Thursday, May 30, 2013

The Politics of Continuum, Part I

In the science fiction series Continuum North America in 2077 is under the direct rule of business corporations, which operate a police state to protect their domination of society.

In discussing the show's premise many casually label the show's "North American Union" fascist. It is indisputably anti-democratic and right-wing, but fascism is a specific form of such rule. Defining fascism in such a way that it encompasses anything wider than the Fascist party of Mussolini has always been problematic, but some analysts have made useful attempts to at least identify characteristics distinguishing it from other political forms.

To take one example, Chip Berlet and Matthew Nemiroff Lyons characterize it as a political ideology which "glorifies national, racial or cultural unity and collective rebirth while seeking to to purge imagined enemies, and attacks both revolutionary socialism and liberal pluralism in favor of militarized, totalitarian mass politics."1 Such characteristics seem pointedly absent from the world of Continuum. The political culture of the North American Union appears cosmopolitan, and neither celebrates a golden past, nor promises a golden future. Nor does it seem to display much concern with the mobilization of masses, or militarism as such. Additionally fascism tends to be at least formally critical of capitalism, and offer a vision of class reconciliation through a corporatist economics in which business, labor and a strong state ostensibly cooperate at an institutional level to achieve national economic goals. By contrast, the dominance of corporate power is naked and matter-of-fact in the show's milieu.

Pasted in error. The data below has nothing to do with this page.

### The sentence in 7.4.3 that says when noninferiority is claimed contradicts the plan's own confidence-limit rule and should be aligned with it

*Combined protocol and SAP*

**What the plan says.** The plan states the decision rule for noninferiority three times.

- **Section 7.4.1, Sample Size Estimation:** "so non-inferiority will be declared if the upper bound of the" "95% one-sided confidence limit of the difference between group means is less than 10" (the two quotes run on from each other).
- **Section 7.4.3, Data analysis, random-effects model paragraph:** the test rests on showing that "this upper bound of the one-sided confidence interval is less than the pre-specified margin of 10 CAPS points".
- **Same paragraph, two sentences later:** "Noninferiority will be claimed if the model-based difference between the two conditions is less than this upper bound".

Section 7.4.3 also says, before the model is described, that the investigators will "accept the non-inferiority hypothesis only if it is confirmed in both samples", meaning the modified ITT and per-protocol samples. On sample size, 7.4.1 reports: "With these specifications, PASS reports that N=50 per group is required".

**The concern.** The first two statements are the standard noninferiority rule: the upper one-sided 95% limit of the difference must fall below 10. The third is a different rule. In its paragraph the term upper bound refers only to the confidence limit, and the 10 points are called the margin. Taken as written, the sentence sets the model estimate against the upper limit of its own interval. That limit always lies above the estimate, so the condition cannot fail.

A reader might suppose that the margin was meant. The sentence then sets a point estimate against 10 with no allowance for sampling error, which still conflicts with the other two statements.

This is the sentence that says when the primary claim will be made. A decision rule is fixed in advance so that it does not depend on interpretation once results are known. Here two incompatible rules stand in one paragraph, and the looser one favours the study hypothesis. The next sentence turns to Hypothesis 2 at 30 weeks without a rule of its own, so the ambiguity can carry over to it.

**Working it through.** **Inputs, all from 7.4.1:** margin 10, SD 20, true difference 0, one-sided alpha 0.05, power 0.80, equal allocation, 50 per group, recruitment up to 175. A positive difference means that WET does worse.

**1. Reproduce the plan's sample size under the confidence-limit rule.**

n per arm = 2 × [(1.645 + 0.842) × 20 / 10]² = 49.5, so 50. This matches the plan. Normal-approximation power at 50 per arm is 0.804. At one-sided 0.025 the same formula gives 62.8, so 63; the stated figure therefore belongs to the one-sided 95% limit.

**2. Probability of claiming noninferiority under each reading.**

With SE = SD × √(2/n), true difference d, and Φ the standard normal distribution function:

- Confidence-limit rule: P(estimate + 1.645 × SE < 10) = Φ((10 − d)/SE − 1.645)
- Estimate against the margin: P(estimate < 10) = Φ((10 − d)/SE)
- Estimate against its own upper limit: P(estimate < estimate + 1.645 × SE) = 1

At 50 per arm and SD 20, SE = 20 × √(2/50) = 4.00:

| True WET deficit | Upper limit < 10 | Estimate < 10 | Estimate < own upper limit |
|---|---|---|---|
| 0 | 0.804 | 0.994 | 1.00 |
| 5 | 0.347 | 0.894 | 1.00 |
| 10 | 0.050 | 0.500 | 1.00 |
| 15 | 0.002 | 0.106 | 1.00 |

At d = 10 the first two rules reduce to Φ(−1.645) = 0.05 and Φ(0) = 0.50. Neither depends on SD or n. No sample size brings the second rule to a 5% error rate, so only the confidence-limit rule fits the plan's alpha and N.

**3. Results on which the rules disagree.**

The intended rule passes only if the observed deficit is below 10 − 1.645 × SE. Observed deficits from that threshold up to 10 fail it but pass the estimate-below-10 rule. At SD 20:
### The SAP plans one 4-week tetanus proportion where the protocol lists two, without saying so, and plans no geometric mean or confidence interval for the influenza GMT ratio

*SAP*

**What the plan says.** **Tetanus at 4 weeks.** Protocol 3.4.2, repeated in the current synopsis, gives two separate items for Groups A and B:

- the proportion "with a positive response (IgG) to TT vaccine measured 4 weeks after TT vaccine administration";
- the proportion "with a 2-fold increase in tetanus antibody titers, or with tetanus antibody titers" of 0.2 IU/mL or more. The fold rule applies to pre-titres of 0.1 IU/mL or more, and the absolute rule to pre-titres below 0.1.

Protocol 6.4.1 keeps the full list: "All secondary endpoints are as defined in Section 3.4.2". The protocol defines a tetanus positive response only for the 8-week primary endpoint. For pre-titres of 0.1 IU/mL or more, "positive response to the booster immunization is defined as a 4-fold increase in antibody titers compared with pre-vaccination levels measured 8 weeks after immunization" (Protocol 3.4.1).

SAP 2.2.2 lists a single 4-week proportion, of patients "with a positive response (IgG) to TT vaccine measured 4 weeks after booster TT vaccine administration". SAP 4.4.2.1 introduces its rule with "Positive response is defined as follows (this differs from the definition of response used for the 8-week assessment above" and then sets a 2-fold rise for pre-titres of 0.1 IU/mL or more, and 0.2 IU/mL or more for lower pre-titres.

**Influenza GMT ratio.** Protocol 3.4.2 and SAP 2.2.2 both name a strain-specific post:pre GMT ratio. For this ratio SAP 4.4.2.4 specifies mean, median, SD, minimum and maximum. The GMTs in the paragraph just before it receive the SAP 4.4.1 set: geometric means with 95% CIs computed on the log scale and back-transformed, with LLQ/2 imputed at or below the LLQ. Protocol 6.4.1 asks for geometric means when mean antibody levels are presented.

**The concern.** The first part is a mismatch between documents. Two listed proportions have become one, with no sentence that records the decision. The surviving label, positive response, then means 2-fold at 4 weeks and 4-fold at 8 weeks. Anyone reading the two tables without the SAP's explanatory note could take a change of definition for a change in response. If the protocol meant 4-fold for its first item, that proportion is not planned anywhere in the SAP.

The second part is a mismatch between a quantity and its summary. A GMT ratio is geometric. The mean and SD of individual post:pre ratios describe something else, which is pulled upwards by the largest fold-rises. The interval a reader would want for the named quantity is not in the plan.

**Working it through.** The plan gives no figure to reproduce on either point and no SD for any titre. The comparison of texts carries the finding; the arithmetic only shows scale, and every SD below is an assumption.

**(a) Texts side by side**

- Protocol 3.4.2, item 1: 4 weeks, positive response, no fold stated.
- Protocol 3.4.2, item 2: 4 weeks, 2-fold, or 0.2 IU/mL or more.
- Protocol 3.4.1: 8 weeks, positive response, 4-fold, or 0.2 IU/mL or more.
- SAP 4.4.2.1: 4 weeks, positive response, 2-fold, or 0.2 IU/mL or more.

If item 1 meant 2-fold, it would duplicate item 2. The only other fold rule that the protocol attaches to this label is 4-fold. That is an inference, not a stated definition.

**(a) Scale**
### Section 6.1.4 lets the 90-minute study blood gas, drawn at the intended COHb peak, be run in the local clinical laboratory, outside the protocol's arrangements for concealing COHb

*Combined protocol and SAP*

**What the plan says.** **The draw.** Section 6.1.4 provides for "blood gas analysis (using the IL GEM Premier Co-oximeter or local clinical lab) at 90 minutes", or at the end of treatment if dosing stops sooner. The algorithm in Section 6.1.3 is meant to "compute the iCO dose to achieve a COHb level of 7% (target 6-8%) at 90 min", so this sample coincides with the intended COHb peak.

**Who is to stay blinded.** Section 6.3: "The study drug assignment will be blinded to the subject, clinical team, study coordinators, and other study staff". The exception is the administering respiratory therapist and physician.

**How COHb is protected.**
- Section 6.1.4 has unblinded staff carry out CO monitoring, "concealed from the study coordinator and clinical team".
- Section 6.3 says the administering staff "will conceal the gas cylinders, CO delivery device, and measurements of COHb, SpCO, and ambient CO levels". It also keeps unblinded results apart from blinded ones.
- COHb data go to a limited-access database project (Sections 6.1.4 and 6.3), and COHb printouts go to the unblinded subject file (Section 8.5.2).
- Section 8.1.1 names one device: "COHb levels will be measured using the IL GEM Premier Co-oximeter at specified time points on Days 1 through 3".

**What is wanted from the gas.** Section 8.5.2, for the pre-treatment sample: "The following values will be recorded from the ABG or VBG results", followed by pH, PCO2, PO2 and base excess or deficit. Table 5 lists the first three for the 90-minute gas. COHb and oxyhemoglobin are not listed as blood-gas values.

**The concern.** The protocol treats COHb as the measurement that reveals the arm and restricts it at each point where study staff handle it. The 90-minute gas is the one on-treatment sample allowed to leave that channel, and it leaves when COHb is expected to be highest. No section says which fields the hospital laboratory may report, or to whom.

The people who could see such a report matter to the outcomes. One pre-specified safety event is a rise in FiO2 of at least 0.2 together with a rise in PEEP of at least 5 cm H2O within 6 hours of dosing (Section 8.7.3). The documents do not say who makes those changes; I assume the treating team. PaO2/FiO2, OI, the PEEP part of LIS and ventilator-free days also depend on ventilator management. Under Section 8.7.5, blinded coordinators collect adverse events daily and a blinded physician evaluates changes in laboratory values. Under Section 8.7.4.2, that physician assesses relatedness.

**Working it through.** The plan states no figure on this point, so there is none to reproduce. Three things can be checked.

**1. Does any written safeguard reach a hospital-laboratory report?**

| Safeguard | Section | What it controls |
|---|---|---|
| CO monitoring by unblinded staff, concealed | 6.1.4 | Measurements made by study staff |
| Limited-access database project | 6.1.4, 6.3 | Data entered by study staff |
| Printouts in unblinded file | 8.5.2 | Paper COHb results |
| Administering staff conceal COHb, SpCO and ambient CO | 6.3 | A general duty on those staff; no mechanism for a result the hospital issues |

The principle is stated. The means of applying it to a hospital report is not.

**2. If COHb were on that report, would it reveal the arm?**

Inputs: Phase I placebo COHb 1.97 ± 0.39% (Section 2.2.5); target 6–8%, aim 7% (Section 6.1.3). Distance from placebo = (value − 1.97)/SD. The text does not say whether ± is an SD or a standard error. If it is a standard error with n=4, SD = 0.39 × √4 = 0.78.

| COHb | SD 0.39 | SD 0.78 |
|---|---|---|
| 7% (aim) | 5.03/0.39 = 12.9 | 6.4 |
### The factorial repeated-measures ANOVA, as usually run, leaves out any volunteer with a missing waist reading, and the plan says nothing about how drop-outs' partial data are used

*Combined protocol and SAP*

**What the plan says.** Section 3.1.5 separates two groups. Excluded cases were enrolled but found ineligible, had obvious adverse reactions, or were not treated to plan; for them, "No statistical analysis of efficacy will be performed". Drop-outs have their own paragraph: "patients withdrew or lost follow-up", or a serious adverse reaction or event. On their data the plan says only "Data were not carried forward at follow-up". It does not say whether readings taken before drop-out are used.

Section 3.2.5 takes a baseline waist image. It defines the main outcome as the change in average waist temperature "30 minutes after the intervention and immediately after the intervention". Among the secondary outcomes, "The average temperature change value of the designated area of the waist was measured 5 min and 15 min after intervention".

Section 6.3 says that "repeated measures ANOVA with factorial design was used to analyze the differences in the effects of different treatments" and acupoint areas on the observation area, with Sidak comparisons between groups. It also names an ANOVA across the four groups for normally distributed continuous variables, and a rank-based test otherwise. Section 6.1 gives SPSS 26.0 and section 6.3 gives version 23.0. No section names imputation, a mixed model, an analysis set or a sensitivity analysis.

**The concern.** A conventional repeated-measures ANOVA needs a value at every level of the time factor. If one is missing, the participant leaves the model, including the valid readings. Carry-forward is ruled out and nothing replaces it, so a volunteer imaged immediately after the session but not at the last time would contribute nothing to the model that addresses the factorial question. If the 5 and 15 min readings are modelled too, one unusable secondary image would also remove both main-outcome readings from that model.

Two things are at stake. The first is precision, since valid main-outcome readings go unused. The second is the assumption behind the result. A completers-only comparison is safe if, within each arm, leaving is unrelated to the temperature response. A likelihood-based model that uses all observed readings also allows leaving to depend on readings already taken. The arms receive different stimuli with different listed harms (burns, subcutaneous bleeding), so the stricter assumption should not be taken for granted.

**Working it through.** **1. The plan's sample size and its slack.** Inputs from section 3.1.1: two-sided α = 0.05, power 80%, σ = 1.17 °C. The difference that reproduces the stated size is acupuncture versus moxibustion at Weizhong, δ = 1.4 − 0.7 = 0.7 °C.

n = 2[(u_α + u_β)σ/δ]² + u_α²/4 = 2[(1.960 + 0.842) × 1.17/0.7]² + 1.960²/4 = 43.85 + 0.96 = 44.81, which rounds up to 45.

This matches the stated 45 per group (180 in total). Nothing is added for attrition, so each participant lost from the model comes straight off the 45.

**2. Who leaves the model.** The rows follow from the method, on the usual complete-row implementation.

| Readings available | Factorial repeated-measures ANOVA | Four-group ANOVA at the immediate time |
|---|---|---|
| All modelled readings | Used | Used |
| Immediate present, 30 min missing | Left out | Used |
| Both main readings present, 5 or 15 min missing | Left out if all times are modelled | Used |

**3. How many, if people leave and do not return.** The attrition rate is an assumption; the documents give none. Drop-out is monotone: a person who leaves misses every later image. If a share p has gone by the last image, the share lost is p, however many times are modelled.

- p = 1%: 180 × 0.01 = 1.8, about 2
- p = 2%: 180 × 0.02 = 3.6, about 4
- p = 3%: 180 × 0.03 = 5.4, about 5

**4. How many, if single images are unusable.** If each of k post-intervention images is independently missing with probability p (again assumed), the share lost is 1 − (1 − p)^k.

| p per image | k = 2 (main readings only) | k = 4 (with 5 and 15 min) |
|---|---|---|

This makes the label "fascist" a misnomer. The NAU is, rather, a "corporatocracy," a polity directly ruled by corporations (not unlike India under the East India Company, prior to the Raj). This regime may serve similar ends to fascism (typically viewed from the left as capitalism's defensive reaction against socialism), but as shown by what is absent from the NAU's order, there are significant differences in the rhetorical and practical means they use to achieve those ends.

1. This description, which appears in their book Right-Wing Populism in America: Too Close for Comfort (New York: Guilford Press, 2000), seems consistent with compelling but less clinical analyses offered by other observers. Wilhelm Reich's description of fascism as the "mixture of rebellious emotions and reactionary social ideas"; and Walter Benjamin's characterization of fascism as a politics which organizes "the masses" around their self-expression rather than the self-interest it seeks to deny them, and "the introduction of aesthetics into political life"; both fit quite well with Berlet and Lyons' usage of the term.

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